Thursday, September 11, 2014

My Side Effects: Bone Pain



Every two weeks, twenty four hours after each chemo infusion, I have the pleasure of injecting myself with Neulasta (a.k.a. pegfilgrastim), a drug that stimulates white blood cell growth. My oncologist didn't want to take any chances after my extremely low neutrophil count sent me to the hospital in May.

Since starting Neulasta, my white blood cell counts (WBC) have been up up up! Normal WBC ranges from 4.5–11 k/mm3. My WBC have been approx. 12, 13, 16, 19. (I asked my oncologist how high was too high and she assured me my levels are perfectly fine.) My counts dropped to 12 following my unstoppable period. Then, prior to chemos #8 and #9 my WBC dropped to 9-ish, which weirded me out because they seemed so low—and that weirded me out because 9 is totally normal!

Because my bones have to work extra hard to produce lots of and lots of white blood cells, this leads to another annoying little side effect:

Bone Pain

Source: Bringing Up Baby

Normally, the pain isn't too bad. A dull ache deep inside my bones. An irritation akin to a growing pain. A twinge here and there. A bruise-like tenderness sans discoloration.

The first pains manifested in my elbow.


Then in my fingers, 


followed by my toes. (Toe knuckles aching = strange sensation)


More recently I've felt it in my upper arms and legs.


In my lower arms, usually near my wrists.


In the top and sides of my skull.


In my shoulder blades.


My entire back, for that matter.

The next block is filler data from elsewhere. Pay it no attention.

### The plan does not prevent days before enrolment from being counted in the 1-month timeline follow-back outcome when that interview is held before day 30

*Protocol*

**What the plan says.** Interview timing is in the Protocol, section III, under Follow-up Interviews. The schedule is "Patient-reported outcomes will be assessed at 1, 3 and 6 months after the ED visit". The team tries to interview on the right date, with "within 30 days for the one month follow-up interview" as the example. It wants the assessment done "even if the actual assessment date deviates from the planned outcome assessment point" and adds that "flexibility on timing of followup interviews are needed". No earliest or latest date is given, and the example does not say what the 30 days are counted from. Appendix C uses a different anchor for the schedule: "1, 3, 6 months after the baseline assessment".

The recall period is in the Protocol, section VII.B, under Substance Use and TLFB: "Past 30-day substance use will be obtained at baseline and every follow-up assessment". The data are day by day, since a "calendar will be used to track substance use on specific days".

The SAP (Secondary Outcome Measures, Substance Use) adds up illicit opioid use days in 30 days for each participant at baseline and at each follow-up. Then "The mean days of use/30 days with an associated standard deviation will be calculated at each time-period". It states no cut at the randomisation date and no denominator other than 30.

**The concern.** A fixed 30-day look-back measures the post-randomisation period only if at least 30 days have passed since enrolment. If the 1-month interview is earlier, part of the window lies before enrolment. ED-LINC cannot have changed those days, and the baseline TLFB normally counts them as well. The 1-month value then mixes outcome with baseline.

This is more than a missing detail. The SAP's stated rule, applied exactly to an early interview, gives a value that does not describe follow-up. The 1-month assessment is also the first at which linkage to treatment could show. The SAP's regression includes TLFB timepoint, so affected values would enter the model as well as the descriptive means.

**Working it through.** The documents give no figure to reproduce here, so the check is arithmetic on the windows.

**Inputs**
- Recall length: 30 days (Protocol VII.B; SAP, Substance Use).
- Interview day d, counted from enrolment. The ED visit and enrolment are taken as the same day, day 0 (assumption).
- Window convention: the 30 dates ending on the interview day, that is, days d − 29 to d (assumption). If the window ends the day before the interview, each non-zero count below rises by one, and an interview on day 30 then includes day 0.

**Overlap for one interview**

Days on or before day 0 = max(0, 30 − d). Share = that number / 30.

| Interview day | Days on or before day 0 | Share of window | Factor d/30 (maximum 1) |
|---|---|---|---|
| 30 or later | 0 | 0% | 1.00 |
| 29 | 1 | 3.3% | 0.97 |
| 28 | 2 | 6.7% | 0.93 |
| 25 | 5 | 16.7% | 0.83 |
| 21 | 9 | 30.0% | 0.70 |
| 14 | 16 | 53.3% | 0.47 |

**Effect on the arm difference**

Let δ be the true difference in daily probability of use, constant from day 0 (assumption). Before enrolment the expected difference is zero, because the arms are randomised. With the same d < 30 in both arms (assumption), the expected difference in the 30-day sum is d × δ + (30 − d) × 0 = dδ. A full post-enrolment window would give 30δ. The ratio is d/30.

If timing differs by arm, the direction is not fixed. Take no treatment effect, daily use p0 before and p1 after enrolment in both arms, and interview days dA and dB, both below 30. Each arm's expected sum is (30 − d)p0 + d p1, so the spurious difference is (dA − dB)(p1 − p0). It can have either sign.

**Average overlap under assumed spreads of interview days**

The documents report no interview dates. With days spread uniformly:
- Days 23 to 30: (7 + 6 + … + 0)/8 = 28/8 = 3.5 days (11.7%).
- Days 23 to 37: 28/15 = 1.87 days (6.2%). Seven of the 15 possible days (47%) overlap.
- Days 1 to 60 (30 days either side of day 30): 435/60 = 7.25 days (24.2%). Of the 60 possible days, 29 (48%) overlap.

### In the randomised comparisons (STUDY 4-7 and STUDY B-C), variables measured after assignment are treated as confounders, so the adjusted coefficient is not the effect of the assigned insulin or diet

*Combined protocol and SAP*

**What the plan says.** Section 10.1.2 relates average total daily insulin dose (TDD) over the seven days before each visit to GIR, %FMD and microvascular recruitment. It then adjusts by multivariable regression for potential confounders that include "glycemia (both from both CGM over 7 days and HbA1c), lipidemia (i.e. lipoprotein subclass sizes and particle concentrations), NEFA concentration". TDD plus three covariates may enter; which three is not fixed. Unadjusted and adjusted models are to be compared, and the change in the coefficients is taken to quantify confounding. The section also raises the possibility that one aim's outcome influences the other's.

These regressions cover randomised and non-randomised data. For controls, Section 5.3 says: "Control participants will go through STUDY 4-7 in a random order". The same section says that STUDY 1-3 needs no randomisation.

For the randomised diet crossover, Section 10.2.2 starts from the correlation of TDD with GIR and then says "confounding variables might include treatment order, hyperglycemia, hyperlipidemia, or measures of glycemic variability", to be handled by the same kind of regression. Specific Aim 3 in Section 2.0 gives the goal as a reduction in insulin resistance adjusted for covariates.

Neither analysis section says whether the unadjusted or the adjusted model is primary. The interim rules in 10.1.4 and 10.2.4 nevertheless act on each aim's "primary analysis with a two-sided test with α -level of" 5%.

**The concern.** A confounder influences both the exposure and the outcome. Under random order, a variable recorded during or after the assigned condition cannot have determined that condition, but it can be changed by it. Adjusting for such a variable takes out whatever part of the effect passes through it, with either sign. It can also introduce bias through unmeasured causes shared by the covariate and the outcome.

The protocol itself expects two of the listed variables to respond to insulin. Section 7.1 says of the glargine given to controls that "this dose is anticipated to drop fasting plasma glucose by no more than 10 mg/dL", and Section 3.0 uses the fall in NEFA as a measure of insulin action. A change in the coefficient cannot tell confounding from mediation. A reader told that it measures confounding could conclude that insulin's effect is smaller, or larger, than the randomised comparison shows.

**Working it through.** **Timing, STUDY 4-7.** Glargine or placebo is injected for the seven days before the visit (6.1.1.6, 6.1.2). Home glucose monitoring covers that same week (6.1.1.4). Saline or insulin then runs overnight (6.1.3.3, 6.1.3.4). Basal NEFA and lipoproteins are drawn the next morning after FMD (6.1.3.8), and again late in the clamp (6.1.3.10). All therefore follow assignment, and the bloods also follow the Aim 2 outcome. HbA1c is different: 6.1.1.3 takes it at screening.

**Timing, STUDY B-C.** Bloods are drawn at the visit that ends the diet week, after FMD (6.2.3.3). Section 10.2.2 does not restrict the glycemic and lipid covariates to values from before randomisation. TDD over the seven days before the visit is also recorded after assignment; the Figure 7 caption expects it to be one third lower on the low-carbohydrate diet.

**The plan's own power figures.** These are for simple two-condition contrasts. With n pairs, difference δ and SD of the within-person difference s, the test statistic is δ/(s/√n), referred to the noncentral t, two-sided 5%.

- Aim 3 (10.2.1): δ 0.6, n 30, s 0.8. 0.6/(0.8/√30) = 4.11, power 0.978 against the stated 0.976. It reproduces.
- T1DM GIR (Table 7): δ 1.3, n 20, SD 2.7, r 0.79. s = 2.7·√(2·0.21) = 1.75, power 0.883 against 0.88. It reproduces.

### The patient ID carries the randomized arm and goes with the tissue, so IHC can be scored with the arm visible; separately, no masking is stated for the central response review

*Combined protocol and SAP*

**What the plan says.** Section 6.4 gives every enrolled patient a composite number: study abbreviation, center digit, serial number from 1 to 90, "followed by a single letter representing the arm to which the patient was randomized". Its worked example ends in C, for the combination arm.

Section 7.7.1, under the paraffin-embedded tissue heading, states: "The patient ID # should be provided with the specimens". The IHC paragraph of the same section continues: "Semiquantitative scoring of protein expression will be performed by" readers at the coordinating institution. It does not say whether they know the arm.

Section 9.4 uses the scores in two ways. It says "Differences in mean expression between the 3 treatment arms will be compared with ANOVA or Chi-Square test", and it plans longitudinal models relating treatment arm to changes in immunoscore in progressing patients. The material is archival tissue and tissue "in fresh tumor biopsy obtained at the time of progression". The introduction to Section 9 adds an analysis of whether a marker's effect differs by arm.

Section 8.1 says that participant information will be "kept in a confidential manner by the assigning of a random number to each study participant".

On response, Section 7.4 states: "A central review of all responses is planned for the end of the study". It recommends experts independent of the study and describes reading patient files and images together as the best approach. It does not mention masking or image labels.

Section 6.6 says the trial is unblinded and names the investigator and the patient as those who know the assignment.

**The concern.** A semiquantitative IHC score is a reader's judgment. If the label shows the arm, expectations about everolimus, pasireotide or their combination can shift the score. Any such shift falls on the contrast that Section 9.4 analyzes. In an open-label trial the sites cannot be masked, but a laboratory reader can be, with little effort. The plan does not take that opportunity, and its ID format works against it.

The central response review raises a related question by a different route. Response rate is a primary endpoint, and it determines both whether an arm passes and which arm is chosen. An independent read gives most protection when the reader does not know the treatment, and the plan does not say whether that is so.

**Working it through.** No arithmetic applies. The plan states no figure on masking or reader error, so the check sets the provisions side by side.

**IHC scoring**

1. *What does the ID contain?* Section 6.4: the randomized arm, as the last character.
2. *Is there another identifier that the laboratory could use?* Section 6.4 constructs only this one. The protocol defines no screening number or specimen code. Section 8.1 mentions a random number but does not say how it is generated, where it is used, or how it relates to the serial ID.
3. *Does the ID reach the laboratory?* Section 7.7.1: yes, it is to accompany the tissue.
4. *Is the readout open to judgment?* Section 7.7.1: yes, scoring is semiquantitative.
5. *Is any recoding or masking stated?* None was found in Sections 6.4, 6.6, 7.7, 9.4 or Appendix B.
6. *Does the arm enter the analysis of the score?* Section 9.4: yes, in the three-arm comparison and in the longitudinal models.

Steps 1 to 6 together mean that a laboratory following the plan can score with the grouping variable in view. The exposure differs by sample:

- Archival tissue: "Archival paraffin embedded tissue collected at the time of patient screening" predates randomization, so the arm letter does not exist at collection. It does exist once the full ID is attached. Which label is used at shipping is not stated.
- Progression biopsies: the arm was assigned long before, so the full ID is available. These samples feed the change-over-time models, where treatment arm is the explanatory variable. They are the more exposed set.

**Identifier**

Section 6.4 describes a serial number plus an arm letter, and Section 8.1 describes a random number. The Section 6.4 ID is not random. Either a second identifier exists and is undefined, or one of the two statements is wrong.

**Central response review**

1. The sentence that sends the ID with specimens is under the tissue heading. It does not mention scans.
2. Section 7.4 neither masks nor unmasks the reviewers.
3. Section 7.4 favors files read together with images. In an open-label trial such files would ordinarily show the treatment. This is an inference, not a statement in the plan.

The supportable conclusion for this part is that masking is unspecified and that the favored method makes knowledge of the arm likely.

My oncologist says the back pain is most likely a result of the increased white blood cell production. Although I had intense back pain one week after chemo #1, several days before my hospital excursion and several weeks before I started Neulasta. Personally, I think the back pain is a mix of all the drugs blazing through my body.

As uncomfortable as the bone pains are, I'm grateful they don't all throb at once! The pains alternate around my skeletal structure. Like osteo roulette.


My Solutions

Usually the pain is dull enough that I can endure it without intervention.

Massaging the aching area helps temporarily. So does performing stretch exercises.

A warm shower also does wonders. Or swimming in my back yard pool, weather and personal energy levels permitting.

Medication is another option: over-the-counter for smaller aches (Tylenol preferred, avoid NSAIDs) and prescription strength for when the pain becomes too intense/bothersome to think about anything else. The prescription drugs always lead to more side effects, like dizziness and impaired judgement (no driving until the effects wear off), so I only resort to them when I'm desperate for relief (and feel like staying home for a while).

Further Reading

Every person is different and their experiences will differ from mine. Always discuss your particular symptoms and concerns with your doctor.

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